CNET reports on Google revealing its once-secret server design at a data center efficiency summit held this week at Google HQ in Mountain View. The intriguing difference is that they have a backup battery on each 2U server unit and 12-volt-only power supplies that force additional voltage conversion to take place on the motherboard.
That adds $1 or $2 to the cost of the motherboard, but it’s worth it not just because the power supply is cheaper, but because the power supply can be run closer to its peak capacity, which means it runs much more efficiently. Google even pays attention to the greater efficiency of transmitting power over copper wires at 12 volts compared to 5 volts.
Google began publicly advocating for simpler, standardized 12-volt power supplies back in September 2006 when data center engineers Urs Hoelze and Bill Wiehl published a white paper on the topic titled High-efficiency power supplies for home computers and servers.
Why then do power supplies continue to be built to produce multiple voltages? The answer is simple: because the standard never changed, and because the actualvoltage needs of many chips in a computer change every year as they become more energy efficient themselves. But the changing voltage needs of chips are now metby voltage regulator modules (VRMs) that computer manufacturers put on their motherboards. These VRMs take one of these voltages (say, 5V) and transformthem down to the actual voltage needed (say, 1.7V) making multiple voltage output capability of power supplies unnecessary.
The battery on the motherboard acts as a distributed, on-board UPS and is there to keep the server running during power sags or for the several minutes it takes backup power generators to come online after a power blackout. Velcro is used to fasten components that are likely to fail most often like the SATA hard disk drives.
1,160 of these servers are then crammed into a standard freight shipping container making for an inexpensive, modular approach to managing air flow and data center expansion.
Google managed to keep many of these details secret since 2005, an Apple-under-Steve-Jobs level of discipline. Google Japan employees I’ve spoken to refuse to divulge where Google’s Japanese data center is, or even acknowledge that there is one on the islands at all.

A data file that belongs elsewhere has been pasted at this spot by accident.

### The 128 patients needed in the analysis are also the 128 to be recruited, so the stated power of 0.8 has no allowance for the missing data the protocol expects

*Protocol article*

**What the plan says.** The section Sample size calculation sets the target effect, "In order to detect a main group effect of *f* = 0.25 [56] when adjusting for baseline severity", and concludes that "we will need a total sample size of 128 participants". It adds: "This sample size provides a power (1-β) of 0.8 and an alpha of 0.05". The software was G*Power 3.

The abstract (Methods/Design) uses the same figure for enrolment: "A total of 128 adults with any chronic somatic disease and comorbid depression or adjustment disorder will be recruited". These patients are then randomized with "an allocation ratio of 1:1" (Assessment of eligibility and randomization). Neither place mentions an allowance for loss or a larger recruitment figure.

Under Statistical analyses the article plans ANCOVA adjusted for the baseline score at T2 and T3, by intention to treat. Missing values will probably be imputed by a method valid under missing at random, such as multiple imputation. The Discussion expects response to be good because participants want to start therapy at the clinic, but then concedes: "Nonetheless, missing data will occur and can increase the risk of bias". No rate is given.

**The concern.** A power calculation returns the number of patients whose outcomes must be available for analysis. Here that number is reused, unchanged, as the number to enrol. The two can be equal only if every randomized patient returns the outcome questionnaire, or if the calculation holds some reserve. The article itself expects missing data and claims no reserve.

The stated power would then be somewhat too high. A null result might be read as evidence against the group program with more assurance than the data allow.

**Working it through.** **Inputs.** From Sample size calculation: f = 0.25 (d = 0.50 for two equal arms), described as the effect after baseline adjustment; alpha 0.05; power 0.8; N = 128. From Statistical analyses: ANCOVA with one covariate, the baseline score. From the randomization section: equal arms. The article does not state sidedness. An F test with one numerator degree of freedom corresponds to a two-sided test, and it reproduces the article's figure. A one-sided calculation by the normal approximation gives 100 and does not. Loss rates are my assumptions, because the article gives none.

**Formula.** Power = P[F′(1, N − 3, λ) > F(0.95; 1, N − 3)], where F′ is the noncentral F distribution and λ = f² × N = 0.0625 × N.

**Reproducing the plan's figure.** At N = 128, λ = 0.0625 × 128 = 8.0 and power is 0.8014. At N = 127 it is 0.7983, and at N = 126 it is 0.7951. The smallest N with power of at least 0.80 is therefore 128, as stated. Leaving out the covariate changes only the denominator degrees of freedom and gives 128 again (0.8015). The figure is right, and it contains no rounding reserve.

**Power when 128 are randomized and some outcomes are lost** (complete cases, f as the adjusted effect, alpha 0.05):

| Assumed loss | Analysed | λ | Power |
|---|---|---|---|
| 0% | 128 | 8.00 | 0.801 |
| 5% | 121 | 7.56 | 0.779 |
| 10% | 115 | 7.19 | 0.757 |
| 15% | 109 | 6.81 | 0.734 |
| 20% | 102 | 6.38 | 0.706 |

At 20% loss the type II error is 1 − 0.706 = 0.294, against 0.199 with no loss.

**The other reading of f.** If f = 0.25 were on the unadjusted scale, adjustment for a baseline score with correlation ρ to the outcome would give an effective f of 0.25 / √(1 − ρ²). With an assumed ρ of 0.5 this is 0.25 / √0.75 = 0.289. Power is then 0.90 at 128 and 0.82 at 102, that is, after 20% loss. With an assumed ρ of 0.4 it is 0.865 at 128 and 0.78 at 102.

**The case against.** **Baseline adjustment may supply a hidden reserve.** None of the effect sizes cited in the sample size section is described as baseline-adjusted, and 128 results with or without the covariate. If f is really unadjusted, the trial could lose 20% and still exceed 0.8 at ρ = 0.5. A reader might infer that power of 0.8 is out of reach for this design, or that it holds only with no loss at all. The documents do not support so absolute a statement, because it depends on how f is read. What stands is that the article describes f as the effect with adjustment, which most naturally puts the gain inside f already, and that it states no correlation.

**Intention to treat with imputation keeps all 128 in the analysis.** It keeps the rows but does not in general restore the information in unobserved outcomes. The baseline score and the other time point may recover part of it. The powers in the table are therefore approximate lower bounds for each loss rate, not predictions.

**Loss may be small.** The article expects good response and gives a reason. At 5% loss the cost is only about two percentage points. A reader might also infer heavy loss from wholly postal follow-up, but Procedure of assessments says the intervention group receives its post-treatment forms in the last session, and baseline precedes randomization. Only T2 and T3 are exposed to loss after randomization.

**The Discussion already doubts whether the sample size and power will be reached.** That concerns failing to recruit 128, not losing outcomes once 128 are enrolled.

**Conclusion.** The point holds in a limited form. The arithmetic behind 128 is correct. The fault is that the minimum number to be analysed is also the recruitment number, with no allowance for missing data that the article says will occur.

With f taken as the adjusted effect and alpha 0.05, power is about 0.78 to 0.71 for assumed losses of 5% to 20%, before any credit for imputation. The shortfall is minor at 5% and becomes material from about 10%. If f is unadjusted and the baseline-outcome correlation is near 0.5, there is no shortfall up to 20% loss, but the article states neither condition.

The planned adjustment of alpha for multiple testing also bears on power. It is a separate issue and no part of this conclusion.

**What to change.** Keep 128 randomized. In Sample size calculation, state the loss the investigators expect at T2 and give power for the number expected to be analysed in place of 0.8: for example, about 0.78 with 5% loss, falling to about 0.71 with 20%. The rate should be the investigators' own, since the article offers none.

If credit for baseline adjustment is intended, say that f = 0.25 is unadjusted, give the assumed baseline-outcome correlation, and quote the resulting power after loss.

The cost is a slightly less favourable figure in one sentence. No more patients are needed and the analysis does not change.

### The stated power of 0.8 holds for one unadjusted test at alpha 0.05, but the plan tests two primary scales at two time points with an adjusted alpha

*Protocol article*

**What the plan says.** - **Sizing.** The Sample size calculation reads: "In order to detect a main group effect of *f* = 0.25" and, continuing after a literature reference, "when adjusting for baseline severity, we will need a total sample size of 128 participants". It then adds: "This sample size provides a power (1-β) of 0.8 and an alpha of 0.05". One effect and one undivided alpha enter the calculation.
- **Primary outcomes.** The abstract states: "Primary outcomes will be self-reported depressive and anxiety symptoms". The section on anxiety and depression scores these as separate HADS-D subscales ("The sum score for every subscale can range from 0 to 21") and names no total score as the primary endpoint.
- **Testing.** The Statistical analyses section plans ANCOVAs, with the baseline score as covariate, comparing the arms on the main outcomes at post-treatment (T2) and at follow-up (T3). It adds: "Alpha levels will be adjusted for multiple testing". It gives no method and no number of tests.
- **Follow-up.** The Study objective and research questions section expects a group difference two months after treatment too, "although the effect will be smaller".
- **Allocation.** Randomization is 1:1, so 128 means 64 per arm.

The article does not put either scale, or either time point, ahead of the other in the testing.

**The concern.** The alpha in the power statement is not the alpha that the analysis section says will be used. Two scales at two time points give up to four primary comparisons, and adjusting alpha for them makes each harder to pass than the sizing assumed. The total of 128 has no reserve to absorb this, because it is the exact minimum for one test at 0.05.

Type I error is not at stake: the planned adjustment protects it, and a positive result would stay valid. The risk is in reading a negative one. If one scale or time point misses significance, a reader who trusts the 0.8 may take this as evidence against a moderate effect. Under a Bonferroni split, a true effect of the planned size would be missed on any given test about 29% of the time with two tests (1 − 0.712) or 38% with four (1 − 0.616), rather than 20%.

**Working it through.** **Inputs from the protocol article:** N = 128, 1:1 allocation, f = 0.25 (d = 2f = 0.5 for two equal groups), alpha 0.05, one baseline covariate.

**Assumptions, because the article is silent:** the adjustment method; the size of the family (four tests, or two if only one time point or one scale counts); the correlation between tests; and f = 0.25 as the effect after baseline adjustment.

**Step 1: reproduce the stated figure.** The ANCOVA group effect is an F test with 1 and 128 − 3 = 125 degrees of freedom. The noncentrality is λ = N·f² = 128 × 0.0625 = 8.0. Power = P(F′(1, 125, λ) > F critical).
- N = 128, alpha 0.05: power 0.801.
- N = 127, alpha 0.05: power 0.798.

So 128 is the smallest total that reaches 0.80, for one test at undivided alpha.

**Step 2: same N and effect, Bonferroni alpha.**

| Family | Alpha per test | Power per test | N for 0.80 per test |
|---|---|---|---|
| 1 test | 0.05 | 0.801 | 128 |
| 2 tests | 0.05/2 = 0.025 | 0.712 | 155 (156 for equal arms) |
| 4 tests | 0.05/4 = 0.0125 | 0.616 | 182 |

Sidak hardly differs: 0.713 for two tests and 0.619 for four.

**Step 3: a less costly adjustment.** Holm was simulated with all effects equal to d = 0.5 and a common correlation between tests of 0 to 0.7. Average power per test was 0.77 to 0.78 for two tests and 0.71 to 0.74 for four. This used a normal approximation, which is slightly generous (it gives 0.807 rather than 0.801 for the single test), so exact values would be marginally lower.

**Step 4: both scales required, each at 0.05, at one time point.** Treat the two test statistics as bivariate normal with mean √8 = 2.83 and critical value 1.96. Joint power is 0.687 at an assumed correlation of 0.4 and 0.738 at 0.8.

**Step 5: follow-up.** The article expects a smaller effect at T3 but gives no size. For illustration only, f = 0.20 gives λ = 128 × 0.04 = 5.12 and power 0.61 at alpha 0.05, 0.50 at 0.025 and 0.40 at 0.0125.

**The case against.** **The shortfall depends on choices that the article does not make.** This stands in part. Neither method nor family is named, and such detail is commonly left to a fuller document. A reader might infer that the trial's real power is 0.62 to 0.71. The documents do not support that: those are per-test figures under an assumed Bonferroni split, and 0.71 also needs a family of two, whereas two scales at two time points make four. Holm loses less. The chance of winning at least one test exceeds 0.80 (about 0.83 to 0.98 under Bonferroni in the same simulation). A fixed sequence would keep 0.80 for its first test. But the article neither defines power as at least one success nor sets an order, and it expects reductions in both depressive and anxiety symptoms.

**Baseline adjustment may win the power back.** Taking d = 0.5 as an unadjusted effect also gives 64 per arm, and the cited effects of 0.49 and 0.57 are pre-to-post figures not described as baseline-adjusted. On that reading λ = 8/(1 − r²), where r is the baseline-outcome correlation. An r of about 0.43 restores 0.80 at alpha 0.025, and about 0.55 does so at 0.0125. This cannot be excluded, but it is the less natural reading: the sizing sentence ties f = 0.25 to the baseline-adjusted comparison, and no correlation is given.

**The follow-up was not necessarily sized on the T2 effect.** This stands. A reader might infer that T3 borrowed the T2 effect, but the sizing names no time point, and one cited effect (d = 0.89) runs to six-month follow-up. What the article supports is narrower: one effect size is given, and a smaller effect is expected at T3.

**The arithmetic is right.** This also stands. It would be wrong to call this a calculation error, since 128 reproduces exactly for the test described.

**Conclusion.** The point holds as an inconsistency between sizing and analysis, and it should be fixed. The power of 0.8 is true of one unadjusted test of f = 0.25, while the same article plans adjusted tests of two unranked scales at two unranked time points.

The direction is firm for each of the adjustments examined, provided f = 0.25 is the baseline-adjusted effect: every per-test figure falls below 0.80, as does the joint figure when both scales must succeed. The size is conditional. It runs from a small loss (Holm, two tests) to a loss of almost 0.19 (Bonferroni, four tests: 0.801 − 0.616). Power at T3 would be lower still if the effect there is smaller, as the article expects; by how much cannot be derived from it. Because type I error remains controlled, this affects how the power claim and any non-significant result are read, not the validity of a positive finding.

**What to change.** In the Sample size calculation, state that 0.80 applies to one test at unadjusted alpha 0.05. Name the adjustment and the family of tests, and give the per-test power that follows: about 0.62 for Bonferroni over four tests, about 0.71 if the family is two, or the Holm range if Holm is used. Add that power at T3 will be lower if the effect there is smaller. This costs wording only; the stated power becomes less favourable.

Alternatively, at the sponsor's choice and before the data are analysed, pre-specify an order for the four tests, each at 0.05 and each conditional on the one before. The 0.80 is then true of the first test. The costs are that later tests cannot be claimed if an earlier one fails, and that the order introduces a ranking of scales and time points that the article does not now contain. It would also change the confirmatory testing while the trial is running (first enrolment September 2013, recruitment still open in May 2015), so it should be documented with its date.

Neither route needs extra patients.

The full presentation will be posted to YouTube shortly. In the meantime, here is an attendee’s shaky video of a portion of Google’s presentation, including exterior and interior shots of a very spartan data center, an employee riding a kick scooter to get to a service point, etc.
This presentation represents the latest public move by Google to convince the IT and consumer electronics industries to standardize on DC power components. As Lee Felsenstein pointed out in a 2006 New York Times article about Google’s 12-volt DC power supply simplification proposal,
“I imagine a standard low-voltage distribution system inside buildings having alternate energy supplies like solar,” said Lee Felsenstein, the designer of the Osborne 1 and Sol personal computers. “Google’s proposal would make that a practicality.”
…and Larry Page exhorting vendors at CES 2006 to standardize on AC adapters:
Another example [slide of a pile of adapters and cords]: these are the power adapters just lying around our office. I’m sure most of you have things like this under your desk too. It’s a real hazard. You could electrocute yourself – if one in a million adapters catches fire and you have a thousand adapters, it starts to be an issue. And it’s also a big hassle for the manufacturers because every one of those devices now has this thing that’s in the box that’s specific to a country. And so they have to repackage the boxes and maintain stock for different countries. It’s just silly, and also really inefficient, because guess what? They are sort of subsidized by the devices you buy, so people try to provide the cheapest ones possible. So they all suck power.
In a rational world, these efficiency concerns along with the inevitable growth in point-of-consumption power generation over the next decade would result in a new world-wide standard for on-premises DC power, a modern denouement to the War of Currents. It’s already happening for low power devices with the proliferation of the 5v/500mA USB connector.